Government leak shows no-deal Brexit could see cross-channel freight trade drop by 87%
But don't worry, a stiff upper lip will see us through
A border force document obtained by Sky News says trade across the English Channel could drop by as much as 87 per cent in the event of a no-deal Brexit.
That assumption is part of a contingency plan put together to predict the worst possible outcomes of a no-deal Brexit.
A slide from a PowerPoint presentation named "Freight Traffic Contingency Assumptions" revealed the projection that cross-channel freight trade could operate at as little as 13 per cent of its current activity.
It reads: "The reasonable worst case flow through the Short Straits is reduced to between 13 per cent and 25 per cent of current capacity for a period of between 3-6 months", referring to freight traffic between Dover and Calais, as well as through the channel tunnel.
Sky News' Faisal Islam reports that these numbers come from a secret document dating from late November. They were not in the official public guidance around Brexit, but are believed to have been discussed in Cabinet last month.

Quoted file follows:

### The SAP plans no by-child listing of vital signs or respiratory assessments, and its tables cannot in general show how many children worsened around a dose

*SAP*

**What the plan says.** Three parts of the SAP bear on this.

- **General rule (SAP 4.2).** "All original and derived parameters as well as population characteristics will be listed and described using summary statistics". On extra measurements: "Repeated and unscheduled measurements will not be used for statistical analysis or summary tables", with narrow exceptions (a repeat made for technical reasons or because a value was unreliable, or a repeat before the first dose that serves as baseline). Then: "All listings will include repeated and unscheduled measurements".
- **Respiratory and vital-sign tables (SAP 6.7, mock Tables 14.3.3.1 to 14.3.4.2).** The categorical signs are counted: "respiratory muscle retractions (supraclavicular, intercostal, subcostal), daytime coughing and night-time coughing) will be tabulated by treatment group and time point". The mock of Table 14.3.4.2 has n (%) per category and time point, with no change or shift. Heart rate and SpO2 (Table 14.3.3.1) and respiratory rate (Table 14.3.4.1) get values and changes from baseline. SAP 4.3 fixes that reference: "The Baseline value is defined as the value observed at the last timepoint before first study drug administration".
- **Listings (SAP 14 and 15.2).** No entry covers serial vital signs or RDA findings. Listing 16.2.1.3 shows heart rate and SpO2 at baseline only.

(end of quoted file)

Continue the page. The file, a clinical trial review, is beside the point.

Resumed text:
After the initial shock to the system, cross-channel trade is expected to return to a “new normal” level of activity, which could be anywhere between 50 per cent and 100 per cent of its current level.
Border Force slides predict that will last "until significant changes are made to improve border arrangements such as automation”.
The document also suggests that Agrifood exports (up to 15 per cent of goods trade) would no longer be able to travel from Calais, and would have to move to ports with an existing Border Inspection Post, such as Zeebrugge or Rotterdam.
However, it remains "unclear whether they will have sufficient capacity , causing delay at these locations".